By Brian Chant
Corporate giants like Amazon have taken a strong grasp on the online shopping market which has led other vendors to suffer. One company that has reported less than ideal earnings is eBay, an online marketplace selling new and used items.
In the beginning of the decade, eBay was a top performer within the consumer sector. Millions of users flocked to the site to find everything ranging from used clothing to the latest technology but since then, they have encountered issues with retaining customers to their virtual marketplace.
Jeff Sprecher, CEO of the Intercontinental Exchange and its’ subsidiary, the New York Stock Exchange, had significant interest in acquiring eBay. This was done in hopes of reviving the company and improving their dwindling earnings. Sprecher had come up with the idea based on the ideology both the Intercontinental Exchange and eBay provided a marketplace to organize data and he found this partnership to be the next technological shift forward.
However, Meg Whitman, the current Chief Executive Officer at eBay was not sold on this proposition. She did not see how the ICE would be able to improve the performance of eBay so far but Sprecher believed in thinking creatively and the impact of these types of transactions.
He was adamant that both companies would be able to complement one another for the long term, “ICE has a long history of creating shareholder value and we’ve done so by thinking outside the box and by engaging in value-accretive transactions” (WSJ Nguyen 1).
Whitman did not alter her opinion and she did not think that the ICE should have the ability to acquire eBay. This begs the question, is it ethical for large exchange trading companies to acquire small companies within the exchange if their performance is less than ideal.
Back in 2008, during the early stages of the recession, the New York Stock Exchange acquired the Philadelphia Stock Exchange for $652 million.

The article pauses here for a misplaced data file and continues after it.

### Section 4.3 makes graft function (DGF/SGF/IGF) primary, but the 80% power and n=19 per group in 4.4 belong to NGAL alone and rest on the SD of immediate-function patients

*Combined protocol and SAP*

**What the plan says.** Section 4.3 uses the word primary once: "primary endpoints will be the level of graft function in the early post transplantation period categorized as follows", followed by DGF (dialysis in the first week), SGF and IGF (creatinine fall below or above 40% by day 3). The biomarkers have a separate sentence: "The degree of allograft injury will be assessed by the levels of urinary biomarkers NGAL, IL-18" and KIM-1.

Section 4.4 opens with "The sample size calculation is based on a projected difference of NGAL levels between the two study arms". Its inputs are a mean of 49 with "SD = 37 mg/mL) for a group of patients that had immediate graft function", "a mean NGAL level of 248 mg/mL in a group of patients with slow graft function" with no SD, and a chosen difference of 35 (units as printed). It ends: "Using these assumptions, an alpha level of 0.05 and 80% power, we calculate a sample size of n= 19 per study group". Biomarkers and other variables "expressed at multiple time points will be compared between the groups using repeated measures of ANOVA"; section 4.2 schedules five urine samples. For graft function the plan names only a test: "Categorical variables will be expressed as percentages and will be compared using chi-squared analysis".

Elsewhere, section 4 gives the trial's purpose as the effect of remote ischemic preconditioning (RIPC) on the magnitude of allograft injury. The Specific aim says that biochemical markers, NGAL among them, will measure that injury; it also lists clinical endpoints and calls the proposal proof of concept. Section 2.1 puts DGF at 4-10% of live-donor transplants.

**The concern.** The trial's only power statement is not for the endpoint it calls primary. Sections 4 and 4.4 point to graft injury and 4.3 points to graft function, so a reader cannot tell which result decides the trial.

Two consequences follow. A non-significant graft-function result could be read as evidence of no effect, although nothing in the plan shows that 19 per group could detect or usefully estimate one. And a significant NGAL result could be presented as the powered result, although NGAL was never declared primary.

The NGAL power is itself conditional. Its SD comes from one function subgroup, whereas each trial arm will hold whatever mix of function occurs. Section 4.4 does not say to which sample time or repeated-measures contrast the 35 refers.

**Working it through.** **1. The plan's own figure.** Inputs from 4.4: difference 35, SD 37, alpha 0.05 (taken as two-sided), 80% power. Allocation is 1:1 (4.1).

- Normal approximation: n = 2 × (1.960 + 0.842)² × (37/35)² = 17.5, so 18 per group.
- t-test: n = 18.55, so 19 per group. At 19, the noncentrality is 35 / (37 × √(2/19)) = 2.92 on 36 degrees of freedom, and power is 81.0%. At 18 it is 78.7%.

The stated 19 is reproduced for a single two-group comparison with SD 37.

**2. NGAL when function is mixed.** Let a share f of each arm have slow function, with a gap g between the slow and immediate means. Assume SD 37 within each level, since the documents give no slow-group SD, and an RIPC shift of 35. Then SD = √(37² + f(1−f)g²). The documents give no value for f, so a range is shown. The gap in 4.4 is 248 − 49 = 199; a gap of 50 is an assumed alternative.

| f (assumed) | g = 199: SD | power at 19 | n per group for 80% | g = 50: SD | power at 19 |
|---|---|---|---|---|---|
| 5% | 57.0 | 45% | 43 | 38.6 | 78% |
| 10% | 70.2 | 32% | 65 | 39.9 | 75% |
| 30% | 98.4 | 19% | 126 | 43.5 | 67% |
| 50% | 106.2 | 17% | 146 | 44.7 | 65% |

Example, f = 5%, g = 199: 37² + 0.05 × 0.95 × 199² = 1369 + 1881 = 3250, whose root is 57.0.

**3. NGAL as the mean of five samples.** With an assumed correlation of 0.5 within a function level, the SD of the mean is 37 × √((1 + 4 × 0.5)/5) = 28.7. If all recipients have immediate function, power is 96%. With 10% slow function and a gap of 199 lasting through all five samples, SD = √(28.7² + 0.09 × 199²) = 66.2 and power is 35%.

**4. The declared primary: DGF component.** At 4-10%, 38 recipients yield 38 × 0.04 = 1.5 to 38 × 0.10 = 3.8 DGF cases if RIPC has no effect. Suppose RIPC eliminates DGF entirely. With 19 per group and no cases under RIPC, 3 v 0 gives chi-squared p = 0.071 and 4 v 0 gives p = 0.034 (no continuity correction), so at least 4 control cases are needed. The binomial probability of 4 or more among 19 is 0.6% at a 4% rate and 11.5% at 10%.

After this acquisition, this became the third largest options market within the US by handling trades for 3,600 equity options and 15 index options. Accounting for the FX options as well, this merger currently manages over 16% of all US market share in exchange traded stock.
The NYSE was hopeful that they would be able to rejuvenate the prosperity of eBay similar to what had happened with the Philadelphia Exchange. However, the NYSE was successful with this original merger because they offer the same service. However, exchange based companies are leaning towards the data and technology route since technological innovation has been at the forefront of all industries. This acquisition comes into play during a time where the Intercontinental Exchange is looking to solidify themselves as an irreplaceable part in the machine of FinTech, “They don’t just run marketplaces and invite VIPs to ring the opening bell. They sell data to brokers and hedge funds, they concoct indexes used by the $6 trillion global exchange-traded fund industry, and they sell trading technology” (WSJ Osopovich 1). If the Intercontinental Exchange can maintain this position within the FinTech industry, they are guaranteed prosperity for the next few years.
Technology has made a significant impact on every part of our lives and the world of trading has been making waves lately. It will be interesting to see how these acquisitions impact the industry within the next five years. Based on the current economic outlook, only time will tell.